Archaeologists in China have unearthed the skulls of more than 80 young women who may have been sacrificed more than 4,000 years ago, state media reported on Monday.
The skulls were found in what appears to have been a mass grave at the Shimao Ruins, the site of a neolithic stone city in the northern province of Shaanxi.
The women’s bodies were not present, the official news agency Xinhua said, adding that archaeologists concluded that the skulls were “likely to be related china to the construction of the city wall” in “ancient religious activities or foundation ceremonies” before construction began. Read more.
Archaeologists working with London’s Crossrail project have uncovered 20 skulls believed to be from the Roman period.
It is likely the bones were washed from a nearby burial site along one of London’s “lost” rivers - the Walbrook.
In the last year archaeologists in London have also found about 10,000 Roman items at a nearby site.
These latest finds could give new insights into the lives of Roman people.
Near-intact pottery artefacts were also found which probably travelled along the same route as the skulls. Other bone fragments would not have been washed as easily down the river. Read more.
Three sets of old human remains have been found inside Londonderry’s historic walls.
The remains were unearthed at an archaeological dig at Bishop Street car park, near St Augustine’s cemetery on Friday.
The remains may have been there since the 17th Century, according to researchers.
Archaeologist Emily Murray said: “Below bulks of mud, I came across skulls.”
She added: “You can actually see the seams in the cranium.
"The big question is who the people are and how they died. Read more.
A new analysis of the skulls of prehistoric peoples in Mexico reveals significant regional variation in the facial characteristics of indigenous populations – indicating that there were notable physical differences between geographically separate groups before the arrival of Europeans.
"There has long been a school of thought that there was little physical variation prior to European contact," says Ann Ross, a forensic anthropologist at NC State who co-authored a paper on the work. "But we’ve found that there were clear differences between indigenous peoples before Europeans or Africans arrived in what is now Mexico." Read more.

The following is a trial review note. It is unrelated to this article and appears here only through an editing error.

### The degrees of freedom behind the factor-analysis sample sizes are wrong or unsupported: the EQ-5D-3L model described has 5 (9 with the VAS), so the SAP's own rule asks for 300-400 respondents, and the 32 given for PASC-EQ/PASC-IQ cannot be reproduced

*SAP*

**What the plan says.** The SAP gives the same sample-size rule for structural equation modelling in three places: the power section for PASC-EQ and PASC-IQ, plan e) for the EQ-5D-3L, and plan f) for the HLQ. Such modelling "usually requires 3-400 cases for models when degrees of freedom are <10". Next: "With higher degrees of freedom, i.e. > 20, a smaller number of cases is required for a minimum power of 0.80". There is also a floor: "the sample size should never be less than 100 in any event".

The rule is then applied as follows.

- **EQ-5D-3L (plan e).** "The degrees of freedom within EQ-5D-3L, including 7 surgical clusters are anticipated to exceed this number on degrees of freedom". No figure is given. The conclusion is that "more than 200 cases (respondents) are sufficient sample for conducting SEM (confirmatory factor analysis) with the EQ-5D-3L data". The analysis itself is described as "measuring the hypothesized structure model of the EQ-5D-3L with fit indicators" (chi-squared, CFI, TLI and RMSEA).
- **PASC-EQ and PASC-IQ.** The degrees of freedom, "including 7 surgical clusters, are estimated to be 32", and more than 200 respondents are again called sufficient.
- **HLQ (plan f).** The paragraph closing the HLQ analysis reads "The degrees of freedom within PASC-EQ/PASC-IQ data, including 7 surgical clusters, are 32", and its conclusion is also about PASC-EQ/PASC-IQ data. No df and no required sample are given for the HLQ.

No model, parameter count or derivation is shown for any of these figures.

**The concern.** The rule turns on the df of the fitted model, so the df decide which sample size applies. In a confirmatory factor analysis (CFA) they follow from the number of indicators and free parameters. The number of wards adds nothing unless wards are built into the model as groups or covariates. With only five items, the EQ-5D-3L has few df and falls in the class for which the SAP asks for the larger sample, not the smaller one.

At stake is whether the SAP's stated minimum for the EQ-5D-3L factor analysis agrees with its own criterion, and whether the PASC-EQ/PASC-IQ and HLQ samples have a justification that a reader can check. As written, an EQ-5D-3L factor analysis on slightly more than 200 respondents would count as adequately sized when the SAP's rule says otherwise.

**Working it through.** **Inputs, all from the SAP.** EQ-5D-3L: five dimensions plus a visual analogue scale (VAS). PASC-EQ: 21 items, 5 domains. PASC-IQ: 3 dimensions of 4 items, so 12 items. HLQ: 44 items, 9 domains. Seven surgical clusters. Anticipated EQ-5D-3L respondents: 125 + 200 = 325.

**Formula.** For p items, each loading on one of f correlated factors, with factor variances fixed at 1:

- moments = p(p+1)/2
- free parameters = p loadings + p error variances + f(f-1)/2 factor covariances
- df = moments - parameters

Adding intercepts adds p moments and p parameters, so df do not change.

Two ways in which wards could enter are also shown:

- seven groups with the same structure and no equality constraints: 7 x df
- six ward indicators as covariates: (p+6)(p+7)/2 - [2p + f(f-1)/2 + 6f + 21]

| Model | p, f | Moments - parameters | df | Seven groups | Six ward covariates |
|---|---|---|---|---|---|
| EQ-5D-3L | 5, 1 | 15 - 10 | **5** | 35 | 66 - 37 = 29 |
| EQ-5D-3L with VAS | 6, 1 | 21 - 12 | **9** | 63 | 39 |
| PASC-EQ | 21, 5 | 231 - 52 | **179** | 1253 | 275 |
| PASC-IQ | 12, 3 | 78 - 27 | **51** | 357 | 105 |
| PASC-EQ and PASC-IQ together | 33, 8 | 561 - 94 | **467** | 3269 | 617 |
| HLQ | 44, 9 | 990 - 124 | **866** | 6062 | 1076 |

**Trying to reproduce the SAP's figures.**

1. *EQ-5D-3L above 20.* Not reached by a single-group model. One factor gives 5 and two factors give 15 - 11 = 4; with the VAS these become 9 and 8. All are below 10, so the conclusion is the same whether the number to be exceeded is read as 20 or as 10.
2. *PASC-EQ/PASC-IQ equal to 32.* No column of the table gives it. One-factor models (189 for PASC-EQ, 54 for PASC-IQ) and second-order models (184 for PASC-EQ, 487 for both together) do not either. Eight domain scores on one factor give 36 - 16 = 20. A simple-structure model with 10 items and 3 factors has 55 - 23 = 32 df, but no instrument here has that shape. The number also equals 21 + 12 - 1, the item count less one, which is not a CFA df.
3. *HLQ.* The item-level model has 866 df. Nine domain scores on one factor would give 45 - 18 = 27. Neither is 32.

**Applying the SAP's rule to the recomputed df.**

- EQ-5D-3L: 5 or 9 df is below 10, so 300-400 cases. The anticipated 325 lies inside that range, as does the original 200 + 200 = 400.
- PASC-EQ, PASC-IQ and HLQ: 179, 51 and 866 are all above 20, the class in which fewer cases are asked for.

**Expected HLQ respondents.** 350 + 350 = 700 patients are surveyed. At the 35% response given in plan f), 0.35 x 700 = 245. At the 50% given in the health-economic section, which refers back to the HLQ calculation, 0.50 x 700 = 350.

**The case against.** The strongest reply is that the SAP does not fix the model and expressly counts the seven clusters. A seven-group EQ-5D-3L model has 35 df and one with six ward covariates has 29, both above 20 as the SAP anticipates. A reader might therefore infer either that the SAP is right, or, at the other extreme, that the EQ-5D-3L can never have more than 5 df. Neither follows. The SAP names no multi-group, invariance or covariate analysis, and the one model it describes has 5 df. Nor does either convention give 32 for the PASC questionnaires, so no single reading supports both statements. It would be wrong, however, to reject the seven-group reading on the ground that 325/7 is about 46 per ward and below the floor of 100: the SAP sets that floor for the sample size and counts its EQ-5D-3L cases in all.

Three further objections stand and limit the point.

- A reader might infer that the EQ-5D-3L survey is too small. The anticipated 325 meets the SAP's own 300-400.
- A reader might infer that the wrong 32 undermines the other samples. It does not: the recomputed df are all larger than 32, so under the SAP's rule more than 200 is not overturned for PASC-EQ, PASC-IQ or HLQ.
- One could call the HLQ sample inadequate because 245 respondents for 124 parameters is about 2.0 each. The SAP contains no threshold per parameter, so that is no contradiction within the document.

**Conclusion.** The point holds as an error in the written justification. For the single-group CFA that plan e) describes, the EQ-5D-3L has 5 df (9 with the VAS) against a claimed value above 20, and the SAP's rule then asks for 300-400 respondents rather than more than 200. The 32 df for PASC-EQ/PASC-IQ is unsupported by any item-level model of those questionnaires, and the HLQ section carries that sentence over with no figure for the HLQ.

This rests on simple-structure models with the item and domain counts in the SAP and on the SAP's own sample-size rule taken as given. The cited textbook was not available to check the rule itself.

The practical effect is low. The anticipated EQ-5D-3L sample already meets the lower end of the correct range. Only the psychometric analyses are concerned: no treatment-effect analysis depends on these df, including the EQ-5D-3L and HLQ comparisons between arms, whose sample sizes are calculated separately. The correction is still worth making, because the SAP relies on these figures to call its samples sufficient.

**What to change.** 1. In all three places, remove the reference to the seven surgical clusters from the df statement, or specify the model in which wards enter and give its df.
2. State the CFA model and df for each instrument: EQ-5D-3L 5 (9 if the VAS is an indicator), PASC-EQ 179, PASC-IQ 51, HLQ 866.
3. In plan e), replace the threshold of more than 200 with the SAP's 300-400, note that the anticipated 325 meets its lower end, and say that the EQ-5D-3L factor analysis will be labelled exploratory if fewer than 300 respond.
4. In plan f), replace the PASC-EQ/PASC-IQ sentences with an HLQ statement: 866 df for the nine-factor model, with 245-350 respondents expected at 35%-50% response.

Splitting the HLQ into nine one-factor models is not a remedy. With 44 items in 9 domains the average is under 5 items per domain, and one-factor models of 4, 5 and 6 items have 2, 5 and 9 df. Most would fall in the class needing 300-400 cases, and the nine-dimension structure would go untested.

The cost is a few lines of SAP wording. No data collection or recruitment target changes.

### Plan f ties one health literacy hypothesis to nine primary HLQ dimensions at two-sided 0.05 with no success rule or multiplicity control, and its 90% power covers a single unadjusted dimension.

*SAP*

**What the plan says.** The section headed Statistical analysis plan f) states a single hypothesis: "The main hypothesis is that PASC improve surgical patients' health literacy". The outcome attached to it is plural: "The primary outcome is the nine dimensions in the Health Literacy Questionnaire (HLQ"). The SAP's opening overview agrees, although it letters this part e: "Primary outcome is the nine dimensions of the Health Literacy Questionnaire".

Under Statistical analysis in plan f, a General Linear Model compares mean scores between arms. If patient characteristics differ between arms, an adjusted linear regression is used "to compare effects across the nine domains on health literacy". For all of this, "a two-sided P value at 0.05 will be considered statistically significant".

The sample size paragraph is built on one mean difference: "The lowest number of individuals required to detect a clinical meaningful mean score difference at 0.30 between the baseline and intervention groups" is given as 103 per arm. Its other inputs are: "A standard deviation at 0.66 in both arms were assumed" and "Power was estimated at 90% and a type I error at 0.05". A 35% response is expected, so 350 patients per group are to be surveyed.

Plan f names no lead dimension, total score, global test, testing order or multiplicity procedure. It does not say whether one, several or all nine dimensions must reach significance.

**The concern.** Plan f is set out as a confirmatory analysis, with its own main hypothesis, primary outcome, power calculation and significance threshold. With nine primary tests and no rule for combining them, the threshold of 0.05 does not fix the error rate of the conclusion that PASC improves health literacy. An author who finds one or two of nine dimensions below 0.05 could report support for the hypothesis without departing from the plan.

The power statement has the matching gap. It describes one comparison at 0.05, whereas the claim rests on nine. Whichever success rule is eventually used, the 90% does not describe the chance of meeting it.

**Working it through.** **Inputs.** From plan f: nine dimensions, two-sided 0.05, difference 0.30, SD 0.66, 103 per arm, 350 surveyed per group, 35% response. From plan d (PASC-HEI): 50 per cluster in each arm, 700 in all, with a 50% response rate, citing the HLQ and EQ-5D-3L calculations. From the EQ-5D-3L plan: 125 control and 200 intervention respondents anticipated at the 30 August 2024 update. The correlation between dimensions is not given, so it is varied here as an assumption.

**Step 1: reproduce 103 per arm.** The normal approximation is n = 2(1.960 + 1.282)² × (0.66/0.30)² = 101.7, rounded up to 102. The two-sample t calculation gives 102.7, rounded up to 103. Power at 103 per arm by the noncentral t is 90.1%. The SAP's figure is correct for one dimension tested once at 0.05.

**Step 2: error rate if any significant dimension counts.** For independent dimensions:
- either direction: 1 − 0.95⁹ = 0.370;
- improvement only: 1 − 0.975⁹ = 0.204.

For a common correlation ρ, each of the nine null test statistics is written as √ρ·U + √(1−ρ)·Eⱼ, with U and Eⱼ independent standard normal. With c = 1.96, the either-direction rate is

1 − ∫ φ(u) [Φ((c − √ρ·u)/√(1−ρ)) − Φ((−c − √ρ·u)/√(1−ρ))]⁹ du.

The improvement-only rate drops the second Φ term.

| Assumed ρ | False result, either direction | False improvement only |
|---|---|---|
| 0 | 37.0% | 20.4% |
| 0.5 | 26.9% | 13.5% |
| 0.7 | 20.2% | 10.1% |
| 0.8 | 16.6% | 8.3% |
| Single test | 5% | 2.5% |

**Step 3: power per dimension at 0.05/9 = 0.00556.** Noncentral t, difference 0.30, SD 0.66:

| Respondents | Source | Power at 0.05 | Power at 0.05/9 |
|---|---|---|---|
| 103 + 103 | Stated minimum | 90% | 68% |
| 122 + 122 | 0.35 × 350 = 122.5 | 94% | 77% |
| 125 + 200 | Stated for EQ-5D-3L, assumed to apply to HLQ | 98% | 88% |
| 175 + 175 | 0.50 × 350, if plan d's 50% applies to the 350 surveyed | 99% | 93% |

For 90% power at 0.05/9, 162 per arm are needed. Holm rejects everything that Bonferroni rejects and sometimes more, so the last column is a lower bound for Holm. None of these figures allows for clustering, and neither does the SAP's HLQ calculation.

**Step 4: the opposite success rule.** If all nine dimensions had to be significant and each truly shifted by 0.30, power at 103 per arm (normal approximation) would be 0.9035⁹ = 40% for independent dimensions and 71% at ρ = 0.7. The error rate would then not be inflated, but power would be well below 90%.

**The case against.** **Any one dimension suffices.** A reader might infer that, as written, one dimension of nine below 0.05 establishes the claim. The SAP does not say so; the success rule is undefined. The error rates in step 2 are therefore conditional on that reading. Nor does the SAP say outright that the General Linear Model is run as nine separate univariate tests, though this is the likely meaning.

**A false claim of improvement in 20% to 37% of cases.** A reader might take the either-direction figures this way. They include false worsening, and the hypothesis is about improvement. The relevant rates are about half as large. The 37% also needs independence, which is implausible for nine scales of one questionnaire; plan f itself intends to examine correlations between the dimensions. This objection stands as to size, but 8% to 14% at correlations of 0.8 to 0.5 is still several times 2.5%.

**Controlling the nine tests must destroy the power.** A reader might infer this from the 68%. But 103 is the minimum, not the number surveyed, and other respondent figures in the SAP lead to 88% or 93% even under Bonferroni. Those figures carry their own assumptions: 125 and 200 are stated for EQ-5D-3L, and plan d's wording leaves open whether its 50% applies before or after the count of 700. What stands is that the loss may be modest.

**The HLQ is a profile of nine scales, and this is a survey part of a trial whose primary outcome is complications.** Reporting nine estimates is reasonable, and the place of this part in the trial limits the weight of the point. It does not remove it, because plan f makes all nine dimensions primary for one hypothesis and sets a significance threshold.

Stone Age farmers lived through routine violence, and women weren’t spared from its toll, a new study finds.
The analysis discovered that up to 1 in 6 skulls exhumed in Scandinavia from the late Stone Age — between about 6,000 and 3,700 years ago — had nasty head injuries. And contrary to findings from mass gravesites of the period, women were equally likely to be victims of deadly blows, according to the study published in the February issue of the American Journal of Physical Anthropology.
Linda Fibiger, an archaeologist at the University of Edinburgh in Scotland, and her colleagues focused on the late Stone Age, when European hunter-gatherers had transitioned into farming or herding animals. Read more.
Archaeologists have unearthed a trove of skulls in Mexico that may have once belonged to human sacrifice victims. The skulls, which date between A.D. 600 and 850, may also shatter existing notions about the ancient culture of the area.
The find, described in the January issue of the journal Latin American Antiquity, was located in an otherwise empty field that once held a vast lake, but was miles from the nearest major city of the day, said study co-author Christopher Morehart, an archaeologist at Georgia State University.
"It’s absolutely remarkable to think about this little nothing on the landscape having potentially evidence of the largest mass human sacrifice in ancient Meso-America," Morehart said. Read more.
(AP)—Mexican archaeologists said Friday they uncovered the largest number of skulls ever found in one offering at the most sacred temple of the Aztec empire dating back more than 500 years.
The finding reveals new ways the pre-Colombian civilization used skulls in rituals at Mexico City’s Templo Mayor, experts said. That’s where the most important Aztec ceremonies took place between 1325 until the Spanish conquest in 1521.
The 50 skulls were found at one sacrificial stone. Five were buried under the stone, and each had holes on both sides—signaling they were hung on a skull rack. Archaeologist Raul Barrera of Mexico’s National Institute of Anthropology and History said the other 45 skulls appeared to have just been dumped on top of the stone. Read more.
AN UNUSUAL cluster of Stone Age skulls with smashed-in faces has been found carefully separated from the rest of their skeletons. They appear to have been dug up several years after being buried with their bodies, separated, then reburied.
Collections of detached skulls have been dug up at many Stone Age sites in Europe and the Near East - but the face-smashing is a new twist that adds further mystery to how these societies related to their dead.
Juan José Ibañez at the Spanish National Research Council in Barcelona says the find may suggest that Stone Age cultures believed dead young men were a threat to the world of the living.
No one knows why Neolithic societies buried clusters of skulls - often near or underneath settlements. Some think it was a sign of ancestral veneration. “When people started living together [during the Neolithic period], they needed a social cement,” says Ibañez. Venerating ancestors might have been a way of doing this. But the violence demonstrated towards the skulls in the latest cluster suggests a different story. Read more.